Health officer: Pause on J&J won’t dampen vaccination efforts
Gov. Greg Gianforte speaks with Flathead County Health Officer Joe Russell during the governor’s tour of a COVID-19 vaccine clinic at the Flathead County Fairgrounds in Kalispell on Friday, Feb. 12. (Casey Kreider/Daily Inter Lake)
Daily Inter Lake | April 15, 2021 2:00 PM
Flathead City-County Health Department officials say a recent decision by federal health officials to pause the distribution of the Johnson & Johnson Janssen COVID-19 vaccine won’t have much of an impact on local vaccination efforts moving forward.
The Centers for Disease Control and Prevention and the Food and Drug Administration recommended halting the J&J vaccine on Tuesday after health experts noted that, of the nearly 7 million J&J vaccine recipients in the U.S., six experienced a severe type of blood clot.
The CDC says the cases are extremely rare and have yet to be reported among the more than 180 million people who have received the Pfizer-BioNTech or Moderna vaccines. Experts have yet to determine if the clotting is directly related to the J&J vaccine, but the agency says the pause will allow an advisory committee the chance to meet, review the cases, and “assess their potential significance.”
The Montana Department of Public Health and Human Services joined countless other state health departments in recommending providers stop administering the single-dose vaccine until further notice.
According to a recent report by the Montana Free Press, approximately 20,000 Montanans have been immunized with the J&J vaccine. That figure includes several hundred doses that have been given in Flathead County.
Public Health Officer Joe Russell said Wednesday that the Flathead City-County Health Department, in partnership with Kalispell Regional Healthcare, has administered about 350 J&J shots since vaccine efforts began. He estimated an additional 300 or so doses have been given to residents through local pharmacies and other providers.
By those estimates, the J&J vaccine accounts for less than 2% of the total doses that have been administered in Flathead County. State data shows more than 43,000 shots have made it into local arms — a figure that reflects a mix of first and second doses.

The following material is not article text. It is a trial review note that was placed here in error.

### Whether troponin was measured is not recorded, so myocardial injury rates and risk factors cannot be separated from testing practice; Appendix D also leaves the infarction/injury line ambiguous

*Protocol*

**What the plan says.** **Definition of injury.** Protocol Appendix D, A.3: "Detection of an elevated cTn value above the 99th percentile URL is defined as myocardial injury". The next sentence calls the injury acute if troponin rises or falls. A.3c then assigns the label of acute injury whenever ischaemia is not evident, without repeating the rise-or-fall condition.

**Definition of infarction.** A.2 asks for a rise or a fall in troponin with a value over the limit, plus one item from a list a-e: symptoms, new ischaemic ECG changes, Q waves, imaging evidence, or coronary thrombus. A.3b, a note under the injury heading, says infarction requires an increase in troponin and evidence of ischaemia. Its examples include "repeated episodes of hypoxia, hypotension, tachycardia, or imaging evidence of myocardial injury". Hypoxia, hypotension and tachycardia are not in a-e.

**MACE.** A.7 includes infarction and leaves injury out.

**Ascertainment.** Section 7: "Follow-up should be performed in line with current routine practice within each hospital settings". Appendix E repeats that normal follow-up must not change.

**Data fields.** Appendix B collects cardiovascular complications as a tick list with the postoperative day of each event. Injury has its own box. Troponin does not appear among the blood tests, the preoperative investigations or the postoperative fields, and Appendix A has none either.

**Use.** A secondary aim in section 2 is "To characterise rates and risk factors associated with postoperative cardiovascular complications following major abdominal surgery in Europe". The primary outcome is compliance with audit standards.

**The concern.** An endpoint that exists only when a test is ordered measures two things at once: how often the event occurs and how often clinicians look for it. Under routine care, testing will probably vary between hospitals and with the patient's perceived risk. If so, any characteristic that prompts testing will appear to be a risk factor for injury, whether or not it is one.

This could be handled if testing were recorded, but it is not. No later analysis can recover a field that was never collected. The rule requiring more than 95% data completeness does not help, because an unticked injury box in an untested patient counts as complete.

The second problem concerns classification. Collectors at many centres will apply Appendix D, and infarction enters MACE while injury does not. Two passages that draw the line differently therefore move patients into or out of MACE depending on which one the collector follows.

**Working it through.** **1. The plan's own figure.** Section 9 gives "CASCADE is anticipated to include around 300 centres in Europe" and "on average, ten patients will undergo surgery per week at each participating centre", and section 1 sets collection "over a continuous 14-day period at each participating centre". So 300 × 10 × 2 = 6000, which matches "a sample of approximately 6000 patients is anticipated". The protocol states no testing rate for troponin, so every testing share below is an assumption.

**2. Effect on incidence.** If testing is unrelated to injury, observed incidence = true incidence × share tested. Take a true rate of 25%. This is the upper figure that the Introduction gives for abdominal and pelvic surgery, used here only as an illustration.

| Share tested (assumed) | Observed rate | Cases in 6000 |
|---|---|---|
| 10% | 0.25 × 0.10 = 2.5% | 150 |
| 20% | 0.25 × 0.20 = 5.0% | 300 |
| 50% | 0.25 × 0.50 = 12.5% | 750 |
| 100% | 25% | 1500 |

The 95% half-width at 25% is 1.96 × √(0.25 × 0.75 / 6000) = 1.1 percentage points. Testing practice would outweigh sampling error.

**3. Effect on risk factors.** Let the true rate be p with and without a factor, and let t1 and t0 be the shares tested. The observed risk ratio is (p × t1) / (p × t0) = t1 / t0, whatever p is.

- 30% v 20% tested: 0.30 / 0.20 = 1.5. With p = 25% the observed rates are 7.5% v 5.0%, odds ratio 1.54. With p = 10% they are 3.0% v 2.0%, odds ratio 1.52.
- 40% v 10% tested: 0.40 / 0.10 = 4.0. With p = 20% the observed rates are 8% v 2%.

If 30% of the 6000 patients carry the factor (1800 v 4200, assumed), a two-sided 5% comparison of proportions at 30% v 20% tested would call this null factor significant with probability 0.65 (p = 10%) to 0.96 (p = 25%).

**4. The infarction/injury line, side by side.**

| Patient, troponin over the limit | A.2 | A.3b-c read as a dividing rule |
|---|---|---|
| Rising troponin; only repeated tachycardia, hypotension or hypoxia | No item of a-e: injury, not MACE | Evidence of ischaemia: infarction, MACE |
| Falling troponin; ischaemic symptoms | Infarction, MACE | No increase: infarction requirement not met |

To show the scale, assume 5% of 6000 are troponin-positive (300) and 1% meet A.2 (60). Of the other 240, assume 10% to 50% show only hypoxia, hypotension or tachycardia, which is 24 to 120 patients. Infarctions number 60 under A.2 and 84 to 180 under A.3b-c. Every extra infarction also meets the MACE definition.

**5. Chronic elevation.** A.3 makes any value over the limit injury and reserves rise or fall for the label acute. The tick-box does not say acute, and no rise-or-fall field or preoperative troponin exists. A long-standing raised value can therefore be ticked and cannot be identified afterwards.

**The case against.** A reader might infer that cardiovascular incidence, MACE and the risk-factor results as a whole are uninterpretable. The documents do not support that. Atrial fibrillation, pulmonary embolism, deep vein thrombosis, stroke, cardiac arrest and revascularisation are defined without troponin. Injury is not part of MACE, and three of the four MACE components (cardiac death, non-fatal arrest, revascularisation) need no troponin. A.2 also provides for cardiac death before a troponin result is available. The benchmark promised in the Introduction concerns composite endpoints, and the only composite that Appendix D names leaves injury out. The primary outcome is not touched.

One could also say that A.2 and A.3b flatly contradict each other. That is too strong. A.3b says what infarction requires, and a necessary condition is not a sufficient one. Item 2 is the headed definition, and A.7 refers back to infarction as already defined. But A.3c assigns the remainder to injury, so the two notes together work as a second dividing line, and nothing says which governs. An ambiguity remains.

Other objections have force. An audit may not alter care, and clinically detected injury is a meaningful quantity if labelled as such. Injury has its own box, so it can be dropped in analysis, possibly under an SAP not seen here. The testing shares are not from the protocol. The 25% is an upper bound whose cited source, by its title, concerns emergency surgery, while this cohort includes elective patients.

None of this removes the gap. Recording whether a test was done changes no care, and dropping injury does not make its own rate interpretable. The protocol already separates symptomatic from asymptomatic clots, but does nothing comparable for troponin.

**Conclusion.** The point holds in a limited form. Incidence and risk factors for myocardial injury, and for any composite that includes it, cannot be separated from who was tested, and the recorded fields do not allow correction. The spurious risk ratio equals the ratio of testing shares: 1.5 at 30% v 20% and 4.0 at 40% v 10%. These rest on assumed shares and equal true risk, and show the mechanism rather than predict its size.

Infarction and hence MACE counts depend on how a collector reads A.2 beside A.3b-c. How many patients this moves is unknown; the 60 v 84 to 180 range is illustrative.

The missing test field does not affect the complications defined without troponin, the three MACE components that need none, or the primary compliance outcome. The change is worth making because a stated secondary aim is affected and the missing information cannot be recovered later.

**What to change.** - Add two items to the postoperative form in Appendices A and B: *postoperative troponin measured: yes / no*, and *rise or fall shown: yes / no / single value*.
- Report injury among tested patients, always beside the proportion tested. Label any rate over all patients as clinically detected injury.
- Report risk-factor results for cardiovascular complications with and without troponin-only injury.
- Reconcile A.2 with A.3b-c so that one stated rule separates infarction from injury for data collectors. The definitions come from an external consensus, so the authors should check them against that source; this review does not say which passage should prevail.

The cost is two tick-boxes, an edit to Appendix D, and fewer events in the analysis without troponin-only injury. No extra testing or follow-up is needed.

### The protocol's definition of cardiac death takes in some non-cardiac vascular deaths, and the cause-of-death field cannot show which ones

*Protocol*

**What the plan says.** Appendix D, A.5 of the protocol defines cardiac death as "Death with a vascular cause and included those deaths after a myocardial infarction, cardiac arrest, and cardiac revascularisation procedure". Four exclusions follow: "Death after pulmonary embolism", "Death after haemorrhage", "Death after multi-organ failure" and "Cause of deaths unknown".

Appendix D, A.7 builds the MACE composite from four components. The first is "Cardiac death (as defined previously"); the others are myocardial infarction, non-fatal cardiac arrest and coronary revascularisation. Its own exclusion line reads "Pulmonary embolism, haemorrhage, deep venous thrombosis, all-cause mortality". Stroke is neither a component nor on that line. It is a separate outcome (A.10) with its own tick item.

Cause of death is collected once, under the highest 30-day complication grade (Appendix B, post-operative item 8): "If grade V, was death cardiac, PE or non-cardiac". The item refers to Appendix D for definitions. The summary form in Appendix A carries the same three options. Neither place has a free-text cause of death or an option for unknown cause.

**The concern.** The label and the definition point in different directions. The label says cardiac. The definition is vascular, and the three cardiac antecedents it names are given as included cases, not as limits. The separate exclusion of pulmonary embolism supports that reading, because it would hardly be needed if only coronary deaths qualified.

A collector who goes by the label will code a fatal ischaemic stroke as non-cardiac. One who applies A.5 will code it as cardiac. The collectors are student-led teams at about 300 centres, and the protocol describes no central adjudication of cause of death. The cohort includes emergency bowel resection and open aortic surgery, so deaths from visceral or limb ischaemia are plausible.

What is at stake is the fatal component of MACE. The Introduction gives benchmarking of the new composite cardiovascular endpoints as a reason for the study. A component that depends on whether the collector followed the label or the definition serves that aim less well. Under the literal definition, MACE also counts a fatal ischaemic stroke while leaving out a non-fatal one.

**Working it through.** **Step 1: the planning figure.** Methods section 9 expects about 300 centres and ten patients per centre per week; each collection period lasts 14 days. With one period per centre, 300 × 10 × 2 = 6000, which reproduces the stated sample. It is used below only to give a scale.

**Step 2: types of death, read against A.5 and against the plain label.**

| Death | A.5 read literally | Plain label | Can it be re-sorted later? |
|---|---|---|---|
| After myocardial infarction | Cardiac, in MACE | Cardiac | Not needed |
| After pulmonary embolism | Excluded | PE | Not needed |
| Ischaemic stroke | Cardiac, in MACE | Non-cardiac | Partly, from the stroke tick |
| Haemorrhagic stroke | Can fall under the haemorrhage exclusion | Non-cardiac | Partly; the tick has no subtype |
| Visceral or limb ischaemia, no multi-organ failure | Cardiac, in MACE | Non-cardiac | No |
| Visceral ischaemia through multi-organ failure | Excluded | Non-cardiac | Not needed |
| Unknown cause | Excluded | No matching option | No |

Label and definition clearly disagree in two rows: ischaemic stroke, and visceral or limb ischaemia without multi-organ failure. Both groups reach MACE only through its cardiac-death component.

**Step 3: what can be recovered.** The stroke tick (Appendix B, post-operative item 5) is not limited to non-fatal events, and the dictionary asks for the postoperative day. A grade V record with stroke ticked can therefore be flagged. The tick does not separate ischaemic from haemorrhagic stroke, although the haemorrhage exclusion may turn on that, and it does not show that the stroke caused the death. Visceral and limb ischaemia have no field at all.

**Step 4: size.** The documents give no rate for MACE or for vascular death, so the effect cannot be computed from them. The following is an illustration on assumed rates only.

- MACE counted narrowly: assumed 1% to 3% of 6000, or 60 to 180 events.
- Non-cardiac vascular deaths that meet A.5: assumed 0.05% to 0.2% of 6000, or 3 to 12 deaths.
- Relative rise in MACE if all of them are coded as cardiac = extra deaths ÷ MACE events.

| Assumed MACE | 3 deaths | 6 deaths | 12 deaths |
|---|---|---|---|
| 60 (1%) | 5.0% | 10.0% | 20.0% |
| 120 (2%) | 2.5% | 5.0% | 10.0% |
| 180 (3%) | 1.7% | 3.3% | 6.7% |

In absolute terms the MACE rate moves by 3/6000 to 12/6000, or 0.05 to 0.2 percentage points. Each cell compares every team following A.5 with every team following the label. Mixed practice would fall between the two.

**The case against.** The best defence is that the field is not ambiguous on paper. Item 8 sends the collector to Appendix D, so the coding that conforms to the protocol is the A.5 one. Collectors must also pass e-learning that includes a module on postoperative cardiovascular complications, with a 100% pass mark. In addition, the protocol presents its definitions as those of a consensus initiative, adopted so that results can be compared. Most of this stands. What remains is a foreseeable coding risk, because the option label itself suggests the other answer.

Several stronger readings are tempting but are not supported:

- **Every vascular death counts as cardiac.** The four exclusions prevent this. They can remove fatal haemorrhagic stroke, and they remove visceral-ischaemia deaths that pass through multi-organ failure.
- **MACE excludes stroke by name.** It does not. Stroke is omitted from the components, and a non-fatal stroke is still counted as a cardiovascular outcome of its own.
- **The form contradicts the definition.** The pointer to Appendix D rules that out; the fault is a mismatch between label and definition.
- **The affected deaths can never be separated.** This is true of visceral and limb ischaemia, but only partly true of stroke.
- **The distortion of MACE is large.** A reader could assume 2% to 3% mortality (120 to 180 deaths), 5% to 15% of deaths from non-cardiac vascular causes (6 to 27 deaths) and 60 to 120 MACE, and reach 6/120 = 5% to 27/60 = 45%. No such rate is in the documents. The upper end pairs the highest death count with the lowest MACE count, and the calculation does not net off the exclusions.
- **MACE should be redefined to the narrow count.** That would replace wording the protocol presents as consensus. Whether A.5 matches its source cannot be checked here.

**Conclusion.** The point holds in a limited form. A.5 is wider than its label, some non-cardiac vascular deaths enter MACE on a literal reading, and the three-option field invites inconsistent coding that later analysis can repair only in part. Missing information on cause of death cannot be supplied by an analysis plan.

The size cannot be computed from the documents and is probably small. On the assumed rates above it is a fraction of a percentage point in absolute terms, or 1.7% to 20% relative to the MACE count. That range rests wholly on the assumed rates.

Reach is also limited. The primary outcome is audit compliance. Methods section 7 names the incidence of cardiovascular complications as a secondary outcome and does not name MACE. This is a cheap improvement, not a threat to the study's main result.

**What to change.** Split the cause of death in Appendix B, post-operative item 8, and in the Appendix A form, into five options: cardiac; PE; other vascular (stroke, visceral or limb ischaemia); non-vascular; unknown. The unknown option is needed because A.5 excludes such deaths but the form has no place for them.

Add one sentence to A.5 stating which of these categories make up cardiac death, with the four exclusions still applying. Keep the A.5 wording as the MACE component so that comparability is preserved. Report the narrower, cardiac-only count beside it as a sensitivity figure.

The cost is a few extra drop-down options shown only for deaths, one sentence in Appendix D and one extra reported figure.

Russell said because the county has relied on steady shipments of the Pfizer-BioNTech and Moderna vaccines, distribution efforts most likely won’t be hindered by the sudden halting of the J&J doses.
“Since the start of our clinics, the state has mostly sent us Pfizer and Moderna, which we still have plenty of and are continuing to administer,” Russell said. “Right now we don’t foresee this setback affecting us locally.”
Approximately 600 individuals were slated to receive the J&J shot on Thursday at the health department’s Flathead County Fairgrounds clinic, but those individuals will now receive the Pfizer vaccine instead considering the health department has a healthy supply on hand. Russell said for the most part, people have been on board with the switch, even though it means they will now be getting two shots instead of one.
“In truth, all three of these are good, highly effective vaccines,” Russell said. “Even though some people maybe wanted the Johnson because it’s single-dose, they certainly shouldn’t feel like they are now getting a lower quality vaccine with Pfizer. All of them have been tested and are quality vaccines.”
The health department and partners will continue to administer primarily Pfizer vaccines at appointment-only clinics at the Flathead County Fairgrounds on Tuesdays, Wednesdays and Thursdays. Any Montanan 16 years of age or older can add their name to the COVID-19 vaccine list via the health department’s online vaccination form that can be found at www.flatheadhealth.org
Russell, who recently said he hopes to have at least 40% of Flathead County’s population fully immunized in the coming months, emphasized that the time to sign up to get vaccinated is now. And in the meantime, he and others are encouraging people to practice COVID-19 safety measures.
“We are making moves in the right direction,” Russell said. “Our case rates are trending downwards, and the vaccines, along with social distancing and wearing masks, are helping our community stay health and safe.”
Reporter Kianna Gardner may be reached at 758-4407 or firstname.lastname@example.org